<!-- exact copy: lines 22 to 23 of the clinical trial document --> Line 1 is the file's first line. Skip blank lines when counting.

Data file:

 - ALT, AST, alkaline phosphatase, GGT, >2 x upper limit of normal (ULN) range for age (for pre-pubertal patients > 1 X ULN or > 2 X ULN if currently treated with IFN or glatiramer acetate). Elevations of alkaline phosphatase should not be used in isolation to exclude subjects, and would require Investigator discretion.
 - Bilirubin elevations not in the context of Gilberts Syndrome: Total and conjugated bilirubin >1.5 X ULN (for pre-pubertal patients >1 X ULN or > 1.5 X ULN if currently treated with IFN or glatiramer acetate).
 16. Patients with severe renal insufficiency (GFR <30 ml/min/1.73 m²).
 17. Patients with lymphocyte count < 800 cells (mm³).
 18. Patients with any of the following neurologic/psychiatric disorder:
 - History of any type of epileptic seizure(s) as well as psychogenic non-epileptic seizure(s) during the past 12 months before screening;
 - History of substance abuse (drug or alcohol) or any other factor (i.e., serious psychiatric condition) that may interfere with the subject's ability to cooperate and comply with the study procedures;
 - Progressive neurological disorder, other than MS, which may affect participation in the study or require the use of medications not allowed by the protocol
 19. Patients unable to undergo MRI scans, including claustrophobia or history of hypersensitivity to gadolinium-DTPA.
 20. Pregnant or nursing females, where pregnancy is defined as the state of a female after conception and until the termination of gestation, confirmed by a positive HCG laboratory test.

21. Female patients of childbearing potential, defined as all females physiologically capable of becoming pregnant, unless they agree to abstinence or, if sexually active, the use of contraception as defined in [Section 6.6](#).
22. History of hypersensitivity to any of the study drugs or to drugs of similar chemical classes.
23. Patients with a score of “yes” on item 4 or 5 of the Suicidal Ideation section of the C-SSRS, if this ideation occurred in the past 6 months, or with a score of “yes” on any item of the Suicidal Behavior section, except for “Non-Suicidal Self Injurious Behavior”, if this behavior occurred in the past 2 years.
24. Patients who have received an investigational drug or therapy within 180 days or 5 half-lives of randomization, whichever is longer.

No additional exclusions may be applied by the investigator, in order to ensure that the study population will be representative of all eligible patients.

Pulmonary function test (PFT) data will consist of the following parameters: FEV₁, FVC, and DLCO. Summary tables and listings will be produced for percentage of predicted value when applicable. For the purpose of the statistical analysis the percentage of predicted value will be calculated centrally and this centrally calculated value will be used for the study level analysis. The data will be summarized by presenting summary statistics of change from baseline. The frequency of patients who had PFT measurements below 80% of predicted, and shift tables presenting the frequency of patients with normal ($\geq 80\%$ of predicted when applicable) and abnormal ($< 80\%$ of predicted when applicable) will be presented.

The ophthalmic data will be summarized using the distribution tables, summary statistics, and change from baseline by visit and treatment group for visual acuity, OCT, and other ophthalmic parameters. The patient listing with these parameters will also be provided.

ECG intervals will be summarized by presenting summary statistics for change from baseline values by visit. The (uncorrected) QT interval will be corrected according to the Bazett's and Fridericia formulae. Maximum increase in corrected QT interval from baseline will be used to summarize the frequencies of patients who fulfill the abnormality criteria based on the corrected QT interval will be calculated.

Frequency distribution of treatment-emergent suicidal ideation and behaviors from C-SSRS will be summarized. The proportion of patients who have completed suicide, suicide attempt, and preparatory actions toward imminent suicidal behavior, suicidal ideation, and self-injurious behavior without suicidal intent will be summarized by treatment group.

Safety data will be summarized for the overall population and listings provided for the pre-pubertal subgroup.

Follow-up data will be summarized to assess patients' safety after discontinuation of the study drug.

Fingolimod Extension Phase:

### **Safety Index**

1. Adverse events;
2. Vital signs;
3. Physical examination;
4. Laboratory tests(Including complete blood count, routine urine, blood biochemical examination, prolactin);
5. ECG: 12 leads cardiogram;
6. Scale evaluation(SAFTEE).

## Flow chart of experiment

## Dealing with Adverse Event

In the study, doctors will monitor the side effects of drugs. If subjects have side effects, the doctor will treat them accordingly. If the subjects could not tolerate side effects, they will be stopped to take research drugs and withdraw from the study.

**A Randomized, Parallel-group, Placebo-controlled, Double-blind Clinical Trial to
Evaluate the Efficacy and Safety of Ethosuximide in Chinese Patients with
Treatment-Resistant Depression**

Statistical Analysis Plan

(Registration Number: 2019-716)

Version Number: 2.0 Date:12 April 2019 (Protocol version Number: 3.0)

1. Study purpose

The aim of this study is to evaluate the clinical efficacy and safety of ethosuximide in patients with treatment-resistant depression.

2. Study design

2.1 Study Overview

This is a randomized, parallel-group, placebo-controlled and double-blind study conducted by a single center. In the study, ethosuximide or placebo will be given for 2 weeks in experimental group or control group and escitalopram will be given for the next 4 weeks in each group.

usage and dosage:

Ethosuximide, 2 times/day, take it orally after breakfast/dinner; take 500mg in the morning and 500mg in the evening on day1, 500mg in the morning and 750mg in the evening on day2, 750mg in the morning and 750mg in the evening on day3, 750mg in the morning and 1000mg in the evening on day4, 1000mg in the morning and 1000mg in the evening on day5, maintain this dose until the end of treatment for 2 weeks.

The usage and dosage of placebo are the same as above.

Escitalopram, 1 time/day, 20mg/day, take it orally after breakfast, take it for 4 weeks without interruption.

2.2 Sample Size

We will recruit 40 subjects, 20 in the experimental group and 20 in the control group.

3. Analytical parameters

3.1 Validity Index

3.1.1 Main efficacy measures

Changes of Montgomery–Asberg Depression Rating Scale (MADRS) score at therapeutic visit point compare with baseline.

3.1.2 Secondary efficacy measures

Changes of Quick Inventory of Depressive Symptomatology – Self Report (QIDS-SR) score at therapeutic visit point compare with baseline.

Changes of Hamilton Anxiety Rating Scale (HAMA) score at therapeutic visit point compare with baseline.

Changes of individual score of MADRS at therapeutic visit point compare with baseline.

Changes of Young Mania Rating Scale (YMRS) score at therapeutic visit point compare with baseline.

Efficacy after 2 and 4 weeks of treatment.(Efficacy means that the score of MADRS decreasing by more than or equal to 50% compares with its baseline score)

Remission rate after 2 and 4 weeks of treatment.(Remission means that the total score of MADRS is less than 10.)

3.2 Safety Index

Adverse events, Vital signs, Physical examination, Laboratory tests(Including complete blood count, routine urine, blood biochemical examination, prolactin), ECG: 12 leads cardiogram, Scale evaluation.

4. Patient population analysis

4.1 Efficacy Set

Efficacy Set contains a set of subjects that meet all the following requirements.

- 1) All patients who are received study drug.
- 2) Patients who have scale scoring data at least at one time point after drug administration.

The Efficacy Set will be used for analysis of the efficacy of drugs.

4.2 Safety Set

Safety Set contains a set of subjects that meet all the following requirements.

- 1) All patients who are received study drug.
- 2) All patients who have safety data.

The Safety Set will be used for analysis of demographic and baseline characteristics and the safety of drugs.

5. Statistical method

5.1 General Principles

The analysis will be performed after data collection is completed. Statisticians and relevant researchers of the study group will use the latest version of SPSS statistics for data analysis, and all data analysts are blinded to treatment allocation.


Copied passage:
Fingolimod Extension Phase:

### **Safety Index**